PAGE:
NASA, McDonalds, and Peanuts – what could be more American than all that?

New releases

The Snoopy/NASA Happy Meals have arrived at some (not all) US locations – one of the two places in town still has Lion King toys. But I hit the second one, and grabbed myself up two of the four books in the set. (There are also four toys, but I have no need for toys.) And for those who don’t know: they will indeed sell you the books or toys without purchasing any fast food – they charged me $1.69 apiece.

Snoopy: Constellation Quest is a mild story about Snoopy, Woodstock, Lucy, and Linus identifying the constellations in the night sky.¬†Snoopy: The Mars Rover is about Charlie Brown dictating a school report about Mars for Snoopy to type, which spins Snoopy off into a fantasy of traveling to Mars to beat the Mars Rover (which he thinks is a dog, Rover) there. This is my preferred of the two books, both because there’s a bit more going on than just raw education (although of course CB’s report gives them a chance to lay down some basic Mars facts), and, well, I’ve got pals who worked on the Rover, so Rover stuff is a bit extra cool for me.

Each of the books has some sort of interactive element. The Constellations book has a layered back page – shove a cardboard “spotlight” between the layers, and “constellations” made of holes cut in the black top layer become visible. The Rover book comes with a red plastic filter that you can look at the pages through to reveal hidden figures.

Are these the best of Peanuts? Well, no. They’re notably conflict-free… understandable in a work that needs to get approved by a government branch and a major food corporation as being appropriate for kiddies. Peanuts in-house writing guy Jason Cooper and artist Tom Brannon, who has done some of the most high-visibility Peanuts projects, do a reasonable job of making a book that will be acceptable to all. But still, if you get your kid one of these, get them a good book of strips as well.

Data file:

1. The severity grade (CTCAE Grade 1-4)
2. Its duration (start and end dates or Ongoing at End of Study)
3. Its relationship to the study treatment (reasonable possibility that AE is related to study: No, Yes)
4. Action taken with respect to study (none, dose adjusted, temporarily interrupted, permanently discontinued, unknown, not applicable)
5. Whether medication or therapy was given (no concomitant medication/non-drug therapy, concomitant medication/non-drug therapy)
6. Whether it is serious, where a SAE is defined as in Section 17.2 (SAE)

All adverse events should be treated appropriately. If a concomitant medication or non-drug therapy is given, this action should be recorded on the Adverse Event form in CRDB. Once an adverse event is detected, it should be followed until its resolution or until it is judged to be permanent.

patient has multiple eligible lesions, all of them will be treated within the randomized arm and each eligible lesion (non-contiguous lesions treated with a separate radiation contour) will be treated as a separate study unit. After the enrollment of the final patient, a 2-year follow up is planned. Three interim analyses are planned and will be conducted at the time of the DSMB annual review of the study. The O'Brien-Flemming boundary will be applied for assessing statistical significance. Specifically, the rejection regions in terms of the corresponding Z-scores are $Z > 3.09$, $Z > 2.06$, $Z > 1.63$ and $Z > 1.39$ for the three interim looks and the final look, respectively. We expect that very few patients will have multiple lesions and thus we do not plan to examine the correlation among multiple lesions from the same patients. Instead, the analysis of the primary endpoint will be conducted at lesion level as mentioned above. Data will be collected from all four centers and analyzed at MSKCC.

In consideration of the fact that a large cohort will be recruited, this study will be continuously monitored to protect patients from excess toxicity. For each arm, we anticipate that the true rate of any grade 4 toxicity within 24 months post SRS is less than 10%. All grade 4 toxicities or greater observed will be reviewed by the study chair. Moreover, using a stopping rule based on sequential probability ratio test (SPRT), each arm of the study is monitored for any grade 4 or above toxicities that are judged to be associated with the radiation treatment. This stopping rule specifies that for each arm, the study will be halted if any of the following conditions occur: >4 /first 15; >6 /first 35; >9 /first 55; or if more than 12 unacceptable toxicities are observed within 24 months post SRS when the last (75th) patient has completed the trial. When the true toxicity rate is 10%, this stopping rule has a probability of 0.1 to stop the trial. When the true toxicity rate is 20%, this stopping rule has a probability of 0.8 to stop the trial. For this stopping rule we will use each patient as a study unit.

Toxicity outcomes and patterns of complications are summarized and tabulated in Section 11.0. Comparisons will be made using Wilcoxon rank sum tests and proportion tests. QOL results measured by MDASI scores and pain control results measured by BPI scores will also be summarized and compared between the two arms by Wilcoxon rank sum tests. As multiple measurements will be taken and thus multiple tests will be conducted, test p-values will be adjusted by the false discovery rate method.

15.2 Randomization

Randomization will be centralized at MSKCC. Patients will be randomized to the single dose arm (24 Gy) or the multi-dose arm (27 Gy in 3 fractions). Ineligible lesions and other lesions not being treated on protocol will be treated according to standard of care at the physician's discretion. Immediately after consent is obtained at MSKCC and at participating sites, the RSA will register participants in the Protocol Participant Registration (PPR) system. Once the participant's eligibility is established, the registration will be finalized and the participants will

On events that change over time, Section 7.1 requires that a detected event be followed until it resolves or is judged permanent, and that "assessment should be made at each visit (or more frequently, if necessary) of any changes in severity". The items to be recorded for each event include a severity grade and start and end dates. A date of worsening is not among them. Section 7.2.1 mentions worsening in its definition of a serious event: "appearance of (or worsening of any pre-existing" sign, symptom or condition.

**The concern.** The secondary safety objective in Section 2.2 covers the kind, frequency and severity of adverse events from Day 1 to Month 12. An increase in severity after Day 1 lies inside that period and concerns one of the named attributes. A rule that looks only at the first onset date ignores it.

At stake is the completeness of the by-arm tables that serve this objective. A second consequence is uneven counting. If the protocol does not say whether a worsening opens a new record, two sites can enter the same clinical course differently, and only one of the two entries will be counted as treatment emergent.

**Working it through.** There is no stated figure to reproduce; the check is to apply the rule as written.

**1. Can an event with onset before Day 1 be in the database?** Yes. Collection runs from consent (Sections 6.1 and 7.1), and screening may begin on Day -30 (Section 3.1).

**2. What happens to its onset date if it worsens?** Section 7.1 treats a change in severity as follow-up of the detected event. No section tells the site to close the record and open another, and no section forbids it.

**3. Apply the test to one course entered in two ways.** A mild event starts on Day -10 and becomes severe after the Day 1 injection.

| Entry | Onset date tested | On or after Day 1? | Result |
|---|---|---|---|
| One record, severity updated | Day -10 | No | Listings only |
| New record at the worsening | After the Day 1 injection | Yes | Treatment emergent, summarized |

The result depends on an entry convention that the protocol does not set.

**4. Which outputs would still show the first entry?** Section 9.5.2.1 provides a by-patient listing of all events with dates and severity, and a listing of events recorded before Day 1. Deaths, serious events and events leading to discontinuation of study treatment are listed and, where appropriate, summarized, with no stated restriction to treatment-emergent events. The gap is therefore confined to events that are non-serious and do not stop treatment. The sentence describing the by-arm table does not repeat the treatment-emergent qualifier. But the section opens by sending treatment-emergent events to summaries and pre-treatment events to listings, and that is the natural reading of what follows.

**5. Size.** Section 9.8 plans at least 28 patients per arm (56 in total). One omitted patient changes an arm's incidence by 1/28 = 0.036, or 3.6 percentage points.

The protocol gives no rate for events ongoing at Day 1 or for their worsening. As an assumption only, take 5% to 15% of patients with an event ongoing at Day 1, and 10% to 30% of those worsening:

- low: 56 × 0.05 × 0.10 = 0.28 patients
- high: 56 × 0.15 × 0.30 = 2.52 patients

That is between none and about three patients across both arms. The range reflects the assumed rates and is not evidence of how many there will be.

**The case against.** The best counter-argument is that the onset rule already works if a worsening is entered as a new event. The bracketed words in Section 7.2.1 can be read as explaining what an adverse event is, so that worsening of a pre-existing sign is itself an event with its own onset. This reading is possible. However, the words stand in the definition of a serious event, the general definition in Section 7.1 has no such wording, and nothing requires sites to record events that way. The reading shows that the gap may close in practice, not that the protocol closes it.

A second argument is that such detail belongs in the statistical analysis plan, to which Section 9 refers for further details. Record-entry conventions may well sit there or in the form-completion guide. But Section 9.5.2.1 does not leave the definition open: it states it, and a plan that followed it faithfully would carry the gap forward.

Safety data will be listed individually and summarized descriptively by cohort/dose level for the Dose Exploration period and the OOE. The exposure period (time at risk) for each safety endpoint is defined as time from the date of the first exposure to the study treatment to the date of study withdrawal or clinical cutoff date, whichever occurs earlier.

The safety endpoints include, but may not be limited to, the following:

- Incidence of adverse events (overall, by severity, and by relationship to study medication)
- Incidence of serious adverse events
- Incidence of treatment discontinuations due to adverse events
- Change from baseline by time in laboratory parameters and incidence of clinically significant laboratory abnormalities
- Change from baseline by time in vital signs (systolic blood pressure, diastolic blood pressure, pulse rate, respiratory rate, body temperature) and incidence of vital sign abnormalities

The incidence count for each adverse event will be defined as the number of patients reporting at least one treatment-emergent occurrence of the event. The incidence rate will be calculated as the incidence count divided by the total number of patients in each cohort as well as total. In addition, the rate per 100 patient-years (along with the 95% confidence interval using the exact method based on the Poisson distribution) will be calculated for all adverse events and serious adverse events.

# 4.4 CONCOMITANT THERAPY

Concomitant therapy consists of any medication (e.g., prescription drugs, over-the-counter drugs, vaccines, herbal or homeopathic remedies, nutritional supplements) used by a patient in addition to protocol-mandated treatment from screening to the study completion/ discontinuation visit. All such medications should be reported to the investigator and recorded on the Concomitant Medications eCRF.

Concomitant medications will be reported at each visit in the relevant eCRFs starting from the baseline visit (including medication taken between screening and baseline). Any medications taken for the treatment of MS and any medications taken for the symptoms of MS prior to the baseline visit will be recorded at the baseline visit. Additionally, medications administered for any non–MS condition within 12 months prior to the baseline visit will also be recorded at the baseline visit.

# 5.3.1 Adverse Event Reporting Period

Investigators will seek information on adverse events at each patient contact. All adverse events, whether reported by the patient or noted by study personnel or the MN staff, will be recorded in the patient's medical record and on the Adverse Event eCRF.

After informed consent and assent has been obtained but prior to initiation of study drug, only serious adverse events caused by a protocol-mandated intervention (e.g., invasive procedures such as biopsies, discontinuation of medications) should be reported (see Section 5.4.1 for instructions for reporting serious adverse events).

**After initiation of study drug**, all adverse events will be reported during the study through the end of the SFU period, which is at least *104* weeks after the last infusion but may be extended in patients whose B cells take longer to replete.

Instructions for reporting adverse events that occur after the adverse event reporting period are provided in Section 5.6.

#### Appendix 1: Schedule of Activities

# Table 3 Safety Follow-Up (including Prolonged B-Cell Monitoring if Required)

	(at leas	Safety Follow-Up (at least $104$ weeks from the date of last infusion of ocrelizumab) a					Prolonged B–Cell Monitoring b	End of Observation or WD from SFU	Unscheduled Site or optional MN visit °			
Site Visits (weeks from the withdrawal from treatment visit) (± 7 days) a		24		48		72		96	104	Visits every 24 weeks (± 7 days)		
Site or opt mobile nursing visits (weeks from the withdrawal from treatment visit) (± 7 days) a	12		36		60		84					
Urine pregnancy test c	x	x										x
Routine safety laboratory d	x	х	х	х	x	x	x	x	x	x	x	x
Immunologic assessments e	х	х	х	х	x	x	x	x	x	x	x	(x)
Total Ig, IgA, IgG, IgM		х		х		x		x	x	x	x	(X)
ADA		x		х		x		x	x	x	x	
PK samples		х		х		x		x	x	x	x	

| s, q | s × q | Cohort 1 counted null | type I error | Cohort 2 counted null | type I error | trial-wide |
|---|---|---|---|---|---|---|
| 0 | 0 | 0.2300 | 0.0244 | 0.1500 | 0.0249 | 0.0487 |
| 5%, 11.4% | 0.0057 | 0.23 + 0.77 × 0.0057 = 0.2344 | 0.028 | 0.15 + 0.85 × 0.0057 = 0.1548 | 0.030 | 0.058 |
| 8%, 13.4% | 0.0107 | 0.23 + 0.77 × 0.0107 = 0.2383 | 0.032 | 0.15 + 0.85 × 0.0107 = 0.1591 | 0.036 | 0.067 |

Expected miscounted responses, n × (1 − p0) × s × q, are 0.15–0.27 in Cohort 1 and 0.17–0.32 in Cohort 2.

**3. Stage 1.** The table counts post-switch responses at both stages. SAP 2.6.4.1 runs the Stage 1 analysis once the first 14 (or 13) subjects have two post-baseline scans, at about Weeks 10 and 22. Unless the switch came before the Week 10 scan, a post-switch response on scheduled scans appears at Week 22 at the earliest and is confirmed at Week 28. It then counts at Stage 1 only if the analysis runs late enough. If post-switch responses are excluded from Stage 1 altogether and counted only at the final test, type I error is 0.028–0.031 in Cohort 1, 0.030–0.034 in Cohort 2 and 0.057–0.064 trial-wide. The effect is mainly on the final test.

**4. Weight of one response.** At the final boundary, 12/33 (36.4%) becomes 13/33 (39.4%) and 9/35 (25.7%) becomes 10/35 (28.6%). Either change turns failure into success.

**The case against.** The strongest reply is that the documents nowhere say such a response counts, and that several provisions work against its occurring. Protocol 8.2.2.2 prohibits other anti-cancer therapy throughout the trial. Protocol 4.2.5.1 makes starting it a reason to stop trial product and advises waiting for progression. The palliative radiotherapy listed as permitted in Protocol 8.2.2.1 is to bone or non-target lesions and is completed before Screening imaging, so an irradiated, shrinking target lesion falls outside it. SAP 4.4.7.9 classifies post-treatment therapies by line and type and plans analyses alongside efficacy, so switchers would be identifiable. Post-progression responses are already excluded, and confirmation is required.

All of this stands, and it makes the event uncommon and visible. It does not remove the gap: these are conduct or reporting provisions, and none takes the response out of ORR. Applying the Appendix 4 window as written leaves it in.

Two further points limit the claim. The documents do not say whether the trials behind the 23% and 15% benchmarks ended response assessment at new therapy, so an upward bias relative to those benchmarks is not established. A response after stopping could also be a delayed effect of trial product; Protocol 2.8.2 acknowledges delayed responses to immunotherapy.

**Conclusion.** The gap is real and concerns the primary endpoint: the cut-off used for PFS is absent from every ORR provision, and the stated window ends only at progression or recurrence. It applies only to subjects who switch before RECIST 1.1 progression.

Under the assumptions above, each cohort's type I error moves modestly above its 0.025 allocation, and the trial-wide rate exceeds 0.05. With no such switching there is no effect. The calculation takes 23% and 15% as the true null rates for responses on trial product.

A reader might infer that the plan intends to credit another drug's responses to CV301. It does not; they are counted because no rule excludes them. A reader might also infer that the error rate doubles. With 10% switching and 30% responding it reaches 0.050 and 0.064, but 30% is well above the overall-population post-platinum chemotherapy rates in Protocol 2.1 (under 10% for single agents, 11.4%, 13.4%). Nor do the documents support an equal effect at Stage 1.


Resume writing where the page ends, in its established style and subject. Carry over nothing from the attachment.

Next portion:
New releases
Levels of reality

In dealing with any narrative, and often in dealing with life itself, one can trip over levels of reality. One has to recognize that the following can be very different things: What happened. What someone believes happened. What someone pretends happened. What someone says happened. Charles Schulz’s Peanuts is a …

Classic finds
That’s a he’ll of a thing!

Sometimes I go looking for a picture of a Peanuts book item I once wrote about, only to discover that I wrote it so long ago that it was before the AAUGH Blog (well, then an email newsletter) had pictures. And since I wrote about this on May 2, 2001, …

New releases
Superman’s Pal, Famous Fussbudget

This cover, one of a couple for the recent issue 7 of the current¬†Superman’s Pal Jimmy Olsen series, is by my ol’ pal Steve Lieber (we wrote The Complete Idiot’s Guide to Creating a Graphic Novel together.)